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Part 3: Crafting Unforgettable Moments
How to write powerful scenes about your accidental mentor that transport readers into the story
As you consider writing about one of your Accidental Mentors, you might have already drafted the story you want to share. Now it’s time to take another look to see if you can strengthen the story. By taking readers into a scene where you show your mentor modeling the lesson they taught you, you can elevate your storytelling and create a more immersive experience.
In this post, I’ll explore the art of crafting compelling scenes, covering key techniques, and pitfalls to avoid.
What is a scene?
Let’s start at the beginning so we’re all on the same page. In the context of storytelling, a scene is a discrete part of the narrative that focuses on a specific event, moment, or interaction within the larger story.
The easiest way to become familiar with scenes is to watch a TV show or movie. A show almost always starts with a scene. When the cameras cut to another location and/or characters, it transports you into another scene. Stop the video at the point when it switches scenes and rewind to the beginning.
When you watch the scene a second time, look for these common characteristics of a scene and then answer the listed questions about your story.
Location and Time: A scene typically takes place in a specific location and at a particular time. It provides a sense of setting, allowing viewers/readers to visualize where and when the events are occurring. Where and when is your scene taking place?
Characters: Scenes involve characters. In this case, you and your mentor might be the characters, or maybe it’s about you observing your mentor interacting with others. The actions and dialogue you write drive the scene's narrative. Who are the characters in your scene?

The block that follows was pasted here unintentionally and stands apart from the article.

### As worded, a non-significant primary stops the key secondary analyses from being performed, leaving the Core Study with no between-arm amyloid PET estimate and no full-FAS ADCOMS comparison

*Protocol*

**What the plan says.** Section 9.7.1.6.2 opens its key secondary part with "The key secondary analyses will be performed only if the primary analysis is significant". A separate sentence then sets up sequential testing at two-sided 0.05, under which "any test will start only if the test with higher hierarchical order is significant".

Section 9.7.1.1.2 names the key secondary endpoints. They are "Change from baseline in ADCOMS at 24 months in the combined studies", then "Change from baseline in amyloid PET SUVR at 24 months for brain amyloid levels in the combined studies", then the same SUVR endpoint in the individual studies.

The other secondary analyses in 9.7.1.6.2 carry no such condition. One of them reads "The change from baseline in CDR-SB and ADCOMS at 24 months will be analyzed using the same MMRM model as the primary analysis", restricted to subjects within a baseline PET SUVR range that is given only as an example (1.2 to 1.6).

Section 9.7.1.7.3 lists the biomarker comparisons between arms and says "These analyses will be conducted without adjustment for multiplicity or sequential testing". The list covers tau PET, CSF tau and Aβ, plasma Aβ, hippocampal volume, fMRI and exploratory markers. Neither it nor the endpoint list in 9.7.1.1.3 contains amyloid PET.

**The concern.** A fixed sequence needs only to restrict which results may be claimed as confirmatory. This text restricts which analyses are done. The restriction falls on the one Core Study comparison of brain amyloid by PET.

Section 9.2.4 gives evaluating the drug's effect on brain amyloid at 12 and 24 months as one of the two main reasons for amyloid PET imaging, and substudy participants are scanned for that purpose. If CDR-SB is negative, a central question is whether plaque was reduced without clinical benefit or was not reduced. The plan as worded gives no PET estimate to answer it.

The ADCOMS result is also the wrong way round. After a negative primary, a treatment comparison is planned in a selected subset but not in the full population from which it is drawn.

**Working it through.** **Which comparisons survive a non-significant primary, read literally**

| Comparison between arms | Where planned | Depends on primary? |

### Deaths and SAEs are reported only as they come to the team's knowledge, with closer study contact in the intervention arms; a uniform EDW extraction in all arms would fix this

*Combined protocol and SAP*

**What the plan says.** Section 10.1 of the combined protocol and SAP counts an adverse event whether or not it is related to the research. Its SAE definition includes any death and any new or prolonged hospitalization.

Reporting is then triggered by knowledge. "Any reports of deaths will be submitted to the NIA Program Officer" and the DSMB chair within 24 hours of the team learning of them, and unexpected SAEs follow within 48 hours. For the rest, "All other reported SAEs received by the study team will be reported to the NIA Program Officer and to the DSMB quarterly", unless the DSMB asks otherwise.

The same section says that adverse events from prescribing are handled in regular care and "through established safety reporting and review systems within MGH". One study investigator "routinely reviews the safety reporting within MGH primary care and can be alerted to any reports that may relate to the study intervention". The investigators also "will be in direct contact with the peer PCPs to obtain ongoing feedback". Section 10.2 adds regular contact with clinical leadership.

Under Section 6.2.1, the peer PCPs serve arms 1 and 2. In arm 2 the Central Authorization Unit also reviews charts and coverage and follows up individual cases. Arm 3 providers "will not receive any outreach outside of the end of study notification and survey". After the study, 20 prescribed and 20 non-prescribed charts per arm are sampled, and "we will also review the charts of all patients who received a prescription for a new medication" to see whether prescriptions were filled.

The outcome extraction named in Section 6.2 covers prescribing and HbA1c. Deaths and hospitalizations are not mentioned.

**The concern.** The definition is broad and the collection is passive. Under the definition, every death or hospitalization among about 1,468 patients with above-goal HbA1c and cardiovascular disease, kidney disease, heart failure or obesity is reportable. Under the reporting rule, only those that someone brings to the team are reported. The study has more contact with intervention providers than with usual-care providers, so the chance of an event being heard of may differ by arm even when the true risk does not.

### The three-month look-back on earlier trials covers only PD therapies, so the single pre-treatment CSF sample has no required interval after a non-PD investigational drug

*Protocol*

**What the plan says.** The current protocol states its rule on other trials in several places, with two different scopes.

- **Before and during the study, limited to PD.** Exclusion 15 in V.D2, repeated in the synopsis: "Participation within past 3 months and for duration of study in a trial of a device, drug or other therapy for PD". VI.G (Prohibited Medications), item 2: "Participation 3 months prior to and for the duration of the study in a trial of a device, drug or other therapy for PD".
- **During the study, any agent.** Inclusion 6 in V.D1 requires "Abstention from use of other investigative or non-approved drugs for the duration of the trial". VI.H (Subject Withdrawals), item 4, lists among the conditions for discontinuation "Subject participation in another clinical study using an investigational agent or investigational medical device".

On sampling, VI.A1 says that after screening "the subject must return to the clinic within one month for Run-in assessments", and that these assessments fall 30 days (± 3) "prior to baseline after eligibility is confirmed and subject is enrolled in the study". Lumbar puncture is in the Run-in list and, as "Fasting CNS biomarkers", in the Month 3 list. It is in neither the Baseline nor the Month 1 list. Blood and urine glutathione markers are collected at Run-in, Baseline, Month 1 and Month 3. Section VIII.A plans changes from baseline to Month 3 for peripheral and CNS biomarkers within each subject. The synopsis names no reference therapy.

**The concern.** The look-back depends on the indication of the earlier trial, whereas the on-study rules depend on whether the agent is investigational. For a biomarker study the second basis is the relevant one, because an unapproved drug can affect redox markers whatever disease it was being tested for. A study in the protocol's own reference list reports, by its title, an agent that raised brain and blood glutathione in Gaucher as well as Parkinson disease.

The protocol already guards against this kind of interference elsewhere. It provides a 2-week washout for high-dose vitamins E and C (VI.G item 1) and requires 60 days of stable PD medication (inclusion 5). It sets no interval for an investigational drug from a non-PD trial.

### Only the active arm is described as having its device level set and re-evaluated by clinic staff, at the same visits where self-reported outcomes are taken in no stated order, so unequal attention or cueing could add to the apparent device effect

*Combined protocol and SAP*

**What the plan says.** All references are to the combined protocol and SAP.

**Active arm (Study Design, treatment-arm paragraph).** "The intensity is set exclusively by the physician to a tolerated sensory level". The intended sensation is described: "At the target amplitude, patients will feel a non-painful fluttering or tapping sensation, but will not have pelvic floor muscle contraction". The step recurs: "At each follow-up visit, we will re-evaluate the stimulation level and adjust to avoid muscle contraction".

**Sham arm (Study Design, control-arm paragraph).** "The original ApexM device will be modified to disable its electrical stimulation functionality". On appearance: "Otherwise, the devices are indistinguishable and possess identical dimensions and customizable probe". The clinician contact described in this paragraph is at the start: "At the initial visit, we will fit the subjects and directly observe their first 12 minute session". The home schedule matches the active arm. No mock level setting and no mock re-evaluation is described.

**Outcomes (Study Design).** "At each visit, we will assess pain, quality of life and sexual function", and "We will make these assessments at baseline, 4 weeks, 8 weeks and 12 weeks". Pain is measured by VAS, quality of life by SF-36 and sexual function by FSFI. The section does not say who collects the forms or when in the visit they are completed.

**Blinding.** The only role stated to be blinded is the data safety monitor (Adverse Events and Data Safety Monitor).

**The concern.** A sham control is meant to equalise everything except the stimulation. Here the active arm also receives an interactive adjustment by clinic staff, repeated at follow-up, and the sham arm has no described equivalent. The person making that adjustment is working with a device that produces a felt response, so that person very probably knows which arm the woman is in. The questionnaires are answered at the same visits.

Conflict or Purpose: In a larger story, a scene often serves a specific purpose to advance the plot, develop characters, reveal important information, create tension, or convey emotions. Conflict or tension is a common element within a scene, as it keeps readers engaged. In a micro-story like the one you’re crafting for Accidental Mentors, a scene’s purpose can be used to demonstrate the lesson your mentor taught you. Is the conflict or purpose of your scene clear?
Emotion and Atmosphere: Scenes are often characterized by the emotional tone they transmit. They can be filled with joy, sorrow, suspense, anger, or any other emotion. You can create atmosphere within the scene through sensory details, dialogue, and description. Both contribute to this emotional impact. What emotion or atmosphere are you trying to express?
Sensory Details: Effective scenes engage the reader's or viewer's senses. Descriptions of sights, sounds, smells, tastes, and textures help create a vivid and immersive experience. Have you incorporated sensory details that contribute to the emotional and atmosphere of your scene? (For more about sensory details, see Part 2: Write two dimensions into three with sensory details of my Story Craft series.
Beginning, Middle, and End: A scene usually has a clear beginning, middle, and end. It starts with an introduction of characters and setting, develops through the conflict or purpose, and concludes with a resolution or transition to the next scene. Don’t be afraid though to jump into the middle of the action and then take a step back. That’s where the artistry of crafting a scene happens. What’s your scene’s beginning, middle, and end?
Transitions: Scenes are connected to one another through transitions. These transitions can be smooth or abrupt, depending on the narrative style and the story's pacing. They help maintain the story's coherence and flow. In a short piece like the one you’re writing, you might not have more than one scene. If so, transitions aren’t necessary. If you do have multiple scenes, be sure to connect them in some way.